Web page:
I have received a very generous offer from Bernard J. Poole, a professor at the University of Pittsburgh. He has a series of LibreOffice Tutorials and has asked me to publicize that they are available free of charge to all of our LibreOffice fans here and on Hacker Public Radio. You can find his tutorials on his web site at http://www.pitt.edu/~poole/. He is particularly aiming his tutorials at educators who might use LibreOffice in the classroom.
Please note that these files are available for free, but he does ask that you let him know if you are interested in using his tutorials, particularly in the classroom. And there are some LibreOffice files that accompany the tutorials which are available by writing to him.
You may have heard that OpenOffice has run into some problems. Basically, this all goes back to a company in Germany called StarOffice. They created an alternative office suite that was much less expensive than Microsoft Office and offered it for sale on very reasonable terms. Then this company was purchased by Sun Microsystems, and Sun created a community-supported (partly) and open source suite called OpenOffice.org. (Yes, the “.org” part is part of the official name, something to do with Trademark disputes).
Last year Sun Microsystems was purchased by Oracle, and its future became very much in doubt. Oracle wants to control OpenOffice.org a lot more, and find ways to make money from it. That is their right, as they bought it, but they have pretty much alienated most of the community developers outside of Oracle, who have gone on to found The Document Foundation. This group has, in turn, taken the open source code from OpenOffice.org and created LibreOffice. Right now the two suites are pretty close to identical, but I would expect divergence to take place over time.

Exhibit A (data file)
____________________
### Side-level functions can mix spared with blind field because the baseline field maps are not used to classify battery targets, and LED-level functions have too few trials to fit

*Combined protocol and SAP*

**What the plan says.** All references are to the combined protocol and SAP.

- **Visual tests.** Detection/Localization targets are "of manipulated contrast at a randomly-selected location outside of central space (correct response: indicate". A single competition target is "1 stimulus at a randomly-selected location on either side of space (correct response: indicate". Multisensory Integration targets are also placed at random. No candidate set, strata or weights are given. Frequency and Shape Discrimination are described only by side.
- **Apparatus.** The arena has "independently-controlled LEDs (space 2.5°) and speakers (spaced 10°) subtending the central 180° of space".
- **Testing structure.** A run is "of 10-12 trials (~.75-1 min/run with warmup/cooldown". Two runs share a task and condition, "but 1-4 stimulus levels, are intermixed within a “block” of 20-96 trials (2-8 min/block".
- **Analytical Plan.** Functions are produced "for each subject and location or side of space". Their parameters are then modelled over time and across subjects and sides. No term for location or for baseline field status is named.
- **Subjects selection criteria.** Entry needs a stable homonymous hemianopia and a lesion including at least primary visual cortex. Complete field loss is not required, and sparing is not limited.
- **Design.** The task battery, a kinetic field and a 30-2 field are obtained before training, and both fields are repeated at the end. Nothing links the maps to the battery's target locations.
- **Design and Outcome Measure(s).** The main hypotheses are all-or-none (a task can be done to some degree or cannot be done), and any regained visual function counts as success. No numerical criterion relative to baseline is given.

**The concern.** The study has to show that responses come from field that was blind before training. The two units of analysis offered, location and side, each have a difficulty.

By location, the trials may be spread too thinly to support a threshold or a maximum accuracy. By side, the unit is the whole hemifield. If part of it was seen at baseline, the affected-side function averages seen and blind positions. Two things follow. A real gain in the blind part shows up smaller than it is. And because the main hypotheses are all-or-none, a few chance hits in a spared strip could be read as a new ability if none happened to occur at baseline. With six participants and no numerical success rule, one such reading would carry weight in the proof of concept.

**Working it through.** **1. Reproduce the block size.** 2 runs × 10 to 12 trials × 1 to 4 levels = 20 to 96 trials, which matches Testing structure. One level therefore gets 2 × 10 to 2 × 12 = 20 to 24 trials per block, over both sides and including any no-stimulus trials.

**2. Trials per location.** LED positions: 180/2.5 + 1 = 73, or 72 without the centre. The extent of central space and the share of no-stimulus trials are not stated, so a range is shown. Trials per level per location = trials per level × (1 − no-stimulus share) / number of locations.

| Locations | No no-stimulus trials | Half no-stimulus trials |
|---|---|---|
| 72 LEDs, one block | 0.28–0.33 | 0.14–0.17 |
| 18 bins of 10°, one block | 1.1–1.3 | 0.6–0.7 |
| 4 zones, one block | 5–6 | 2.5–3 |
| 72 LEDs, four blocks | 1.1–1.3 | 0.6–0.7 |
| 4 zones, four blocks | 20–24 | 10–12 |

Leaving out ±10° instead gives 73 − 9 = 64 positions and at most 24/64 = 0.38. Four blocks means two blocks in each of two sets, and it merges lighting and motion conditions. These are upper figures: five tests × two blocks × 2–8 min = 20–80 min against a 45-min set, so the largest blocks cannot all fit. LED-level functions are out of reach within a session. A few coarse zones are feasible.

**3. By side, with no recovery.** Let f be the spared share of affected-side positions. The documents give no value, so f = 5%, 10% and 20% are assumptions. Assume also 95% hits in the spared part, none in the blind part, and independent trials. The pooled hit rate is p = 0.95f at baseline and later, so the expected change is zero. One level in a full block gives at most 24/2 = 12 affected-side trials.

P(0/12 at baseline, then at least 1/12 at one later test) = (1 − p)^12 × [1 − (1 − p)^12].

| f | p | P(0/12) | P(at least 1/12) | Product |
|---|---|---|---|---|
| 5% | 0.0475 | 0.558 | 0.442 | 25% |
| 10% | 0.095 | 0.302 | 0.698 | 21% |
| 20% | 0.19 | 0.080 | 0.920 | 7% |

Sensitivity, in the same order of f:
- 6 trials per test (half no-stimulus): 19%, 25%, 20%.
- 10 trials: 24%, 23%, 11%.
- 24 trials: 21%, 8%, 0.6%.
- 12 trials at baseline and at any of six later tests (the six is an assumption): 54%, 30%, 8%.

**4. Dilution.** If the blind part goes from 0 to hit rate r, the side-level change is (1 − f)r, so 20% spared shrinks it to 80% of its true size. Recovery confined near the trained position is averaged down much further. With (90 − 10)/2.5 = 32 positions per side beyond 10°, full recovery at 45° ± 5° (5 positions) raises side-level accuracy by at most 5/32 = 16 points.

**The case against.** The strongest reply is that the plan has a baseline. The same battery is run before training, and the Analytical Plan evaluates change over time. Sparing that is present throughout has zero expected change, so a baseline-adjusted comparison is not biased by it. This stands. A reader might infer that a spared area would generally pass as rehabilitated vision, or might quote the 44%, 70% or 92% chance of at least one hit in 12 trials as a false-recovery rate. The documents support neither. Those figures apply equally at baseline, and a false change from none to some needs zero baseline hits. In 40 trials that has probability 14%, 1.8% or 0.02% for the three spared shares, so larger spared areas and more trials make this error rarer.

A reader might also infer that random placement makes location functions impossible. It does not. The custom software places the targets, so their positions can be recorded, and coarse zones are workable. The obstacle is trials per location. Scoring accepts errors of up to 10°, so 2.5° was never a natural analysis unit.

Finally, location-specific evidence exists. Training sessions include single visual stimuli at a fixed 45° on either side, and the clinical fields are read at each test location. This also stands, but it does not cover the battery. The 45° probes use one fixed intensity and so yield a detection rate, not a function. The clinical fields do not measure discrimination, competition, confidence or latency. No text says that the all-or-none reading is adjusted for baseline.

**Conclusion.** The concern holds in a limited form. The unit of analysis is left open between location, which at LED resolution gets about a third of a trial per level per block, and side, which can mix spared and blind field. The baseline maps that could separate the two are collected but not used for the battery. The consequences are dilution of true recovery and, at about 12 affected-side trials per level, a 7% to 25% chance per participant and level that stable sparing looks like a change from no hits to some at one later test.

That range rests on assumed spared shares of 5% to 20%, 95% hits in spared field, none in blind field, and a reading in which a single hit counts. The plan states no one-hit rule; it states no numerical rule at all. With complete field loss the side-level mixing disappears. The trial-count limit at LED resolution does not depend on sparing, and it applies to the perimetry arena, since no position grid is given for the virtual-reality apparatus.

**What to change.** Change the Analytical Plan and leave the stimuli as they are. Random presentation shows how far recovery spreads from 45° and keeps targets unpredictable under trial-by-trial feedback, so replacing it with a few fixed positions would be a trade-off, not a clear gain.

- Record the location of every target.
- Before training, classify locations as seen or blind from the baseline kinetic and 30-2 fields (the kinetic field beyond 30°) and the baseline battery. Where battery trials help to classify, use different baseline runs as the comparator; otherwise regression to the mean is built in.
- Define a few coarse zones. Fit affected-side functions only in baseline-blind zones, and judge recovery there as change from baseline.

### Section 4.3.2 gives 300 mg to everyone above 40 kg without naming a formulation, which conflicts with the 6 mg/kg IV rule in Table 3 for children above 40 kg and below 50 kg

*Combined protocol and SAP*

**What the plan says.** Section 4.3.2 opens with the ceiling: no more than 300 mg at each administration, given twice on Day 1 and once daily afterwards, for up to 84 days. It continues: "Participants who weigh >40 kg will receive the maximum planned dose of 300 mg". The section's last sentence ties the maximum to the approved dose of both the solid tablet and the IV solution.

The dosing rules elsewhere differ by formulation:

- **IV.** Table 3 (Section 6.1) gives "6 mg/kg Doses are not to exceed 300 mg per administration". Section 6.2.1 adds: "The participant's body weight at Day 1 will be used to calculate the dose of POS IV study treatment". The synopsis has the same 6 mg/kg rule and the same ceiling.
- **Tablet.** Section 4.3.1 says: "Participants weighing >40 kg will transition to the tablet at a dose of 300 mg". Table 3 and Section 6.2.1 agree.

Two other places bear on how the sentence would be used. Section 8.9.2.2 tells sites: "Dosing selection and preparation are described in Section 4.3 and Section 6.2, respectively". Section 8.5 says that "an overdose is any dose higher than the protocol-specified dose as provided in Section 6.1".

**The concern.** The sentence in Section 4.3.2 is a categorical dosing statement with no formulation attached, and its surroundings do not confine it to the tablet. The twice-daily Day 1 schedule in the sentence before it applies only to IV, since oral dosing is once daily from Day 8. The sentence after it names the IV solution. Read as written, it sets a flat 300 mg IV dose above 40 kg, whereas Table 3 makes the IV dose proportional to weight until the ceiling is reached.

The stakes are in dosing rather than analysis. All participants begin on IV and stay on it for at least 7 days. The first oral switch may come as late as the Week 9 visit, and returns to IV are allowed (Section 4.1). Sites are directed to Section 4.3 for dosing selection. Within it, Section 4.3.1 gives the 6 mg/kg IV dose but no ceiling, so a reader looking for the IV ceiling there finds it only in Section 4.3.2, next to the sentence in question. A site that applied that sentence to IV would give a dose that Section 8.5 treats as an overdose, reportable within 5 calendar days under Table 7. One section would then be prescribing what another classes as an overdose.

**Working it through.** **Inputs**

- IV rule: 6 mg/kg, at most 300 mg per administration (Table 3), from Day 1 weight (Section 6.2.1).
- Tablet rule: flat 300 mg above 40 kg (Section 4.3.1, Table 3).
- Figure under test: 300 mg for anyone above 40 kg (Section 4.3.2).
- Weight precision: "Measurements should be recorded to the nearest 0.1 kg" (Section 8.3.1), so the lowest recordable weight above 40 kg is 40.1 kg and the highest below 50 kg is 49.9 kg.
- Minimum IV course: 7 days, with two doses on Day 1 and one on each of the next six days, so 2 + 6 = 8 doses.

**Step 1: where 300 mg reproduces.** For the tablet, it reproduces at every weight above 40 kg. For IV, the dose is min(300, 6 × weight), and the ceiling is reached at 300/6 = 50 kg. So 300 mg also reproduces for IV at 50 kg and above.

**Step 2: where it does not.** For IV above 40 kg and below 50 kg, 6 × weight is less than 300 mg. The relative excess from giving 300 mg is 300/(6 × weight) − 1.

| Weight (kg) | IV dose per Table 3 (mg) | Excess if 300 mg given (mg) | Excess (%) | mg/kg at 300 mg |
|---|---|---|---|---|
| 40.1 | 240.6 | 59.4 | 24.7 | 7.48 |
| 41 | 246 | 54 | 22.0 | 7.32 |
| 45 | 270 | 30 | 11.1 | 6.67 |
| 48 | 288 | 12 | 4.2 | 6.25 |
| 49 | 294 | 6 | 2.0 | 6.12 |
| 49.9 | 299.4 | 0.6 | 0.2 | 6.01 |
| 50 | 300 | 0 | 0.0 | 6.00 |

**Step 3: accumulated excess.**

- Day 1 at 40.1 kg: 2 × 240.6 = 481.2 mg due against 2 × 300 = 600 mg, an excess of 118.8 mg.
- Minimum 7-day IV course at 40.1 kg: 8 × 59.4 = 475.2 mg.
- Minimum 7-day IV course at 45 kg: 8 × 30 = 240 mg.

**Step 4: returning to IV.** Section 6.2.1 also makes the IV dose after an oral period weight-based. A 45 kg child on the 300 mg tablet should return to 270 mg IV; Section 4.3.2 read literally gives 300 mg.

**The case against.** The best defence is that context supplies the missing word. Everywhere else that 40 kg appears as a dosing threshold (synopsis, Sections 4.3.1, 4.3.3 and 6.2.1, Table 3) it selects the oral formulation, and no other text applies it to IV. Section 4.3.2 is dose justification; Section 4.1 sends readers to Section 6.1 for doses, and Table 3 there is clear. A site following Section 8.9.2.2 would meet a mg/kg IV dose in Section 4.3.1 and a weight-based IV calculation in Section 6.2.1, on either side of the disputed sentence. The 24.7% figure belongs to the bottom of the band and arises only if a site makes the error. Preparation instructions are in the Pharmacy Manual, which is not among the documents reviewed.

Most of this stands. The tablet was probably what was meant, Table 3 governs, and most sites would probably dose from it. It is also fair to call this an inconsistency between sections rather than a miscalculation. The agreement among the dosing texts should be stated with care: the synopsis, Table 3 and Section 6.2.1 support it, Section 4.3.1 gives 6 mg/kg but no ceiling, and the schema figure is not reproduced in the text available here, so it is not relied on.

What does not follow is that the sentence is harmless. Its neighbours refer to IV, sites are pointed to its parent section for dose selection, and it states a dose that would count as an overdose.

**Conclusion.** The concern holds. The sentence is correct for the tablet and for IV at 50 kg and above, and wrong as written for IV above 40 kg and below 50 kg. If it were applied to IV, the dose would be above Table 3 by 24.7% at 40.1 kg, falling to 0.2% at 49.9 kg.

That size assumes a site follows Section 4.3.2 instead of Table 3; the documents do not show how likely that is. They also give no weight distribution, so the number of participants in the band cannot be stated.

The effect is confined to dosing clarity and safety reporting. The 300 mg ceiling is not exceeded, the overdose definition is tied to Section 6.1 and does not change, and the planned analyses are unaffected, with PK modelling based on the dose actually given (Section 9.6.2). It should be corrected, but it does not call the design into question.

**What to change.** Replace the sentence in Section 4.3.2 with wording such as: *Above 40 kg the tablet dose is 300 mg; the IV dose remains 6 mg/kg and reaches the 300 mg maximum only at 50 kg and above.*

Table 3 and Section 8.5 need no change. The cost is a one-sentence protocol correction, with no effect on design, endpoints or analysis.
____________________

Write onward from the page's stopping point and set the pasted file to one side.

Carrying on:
I think this is a good thing for users. The corporate ownership, first by Sun, then by Oracle, has not worked very well. The plus side was that you got developers who were paid by the corporation to work on the project. The minus side was that they would (of course) be promoting the corporate agenda over the community agenda. And in the case of OpenOffice.org, I think a lot of people would agree that the negatives started to predominate over the last couple of years. My sense was that OpenOffice.org was stagnating, and that some pretty obvious improvements were just not getting made. Since the split, I have felt a sense of energy and commitment to improvement at The Document Foundation that was missing in the old OpenOffice.org. Only time will tell if this can be kept up. These kinds of projects are not sprints, they are marathons, and it takes sustained effort over time to really produce the kind of quality product that can compete in the marketplace. But I am more hopeful now than I was last year about where the open source office suite is going. For that reason, I intend to focus on LibreOffice instead of OpenOffice.org when I discuss the alternative to the commercial packages.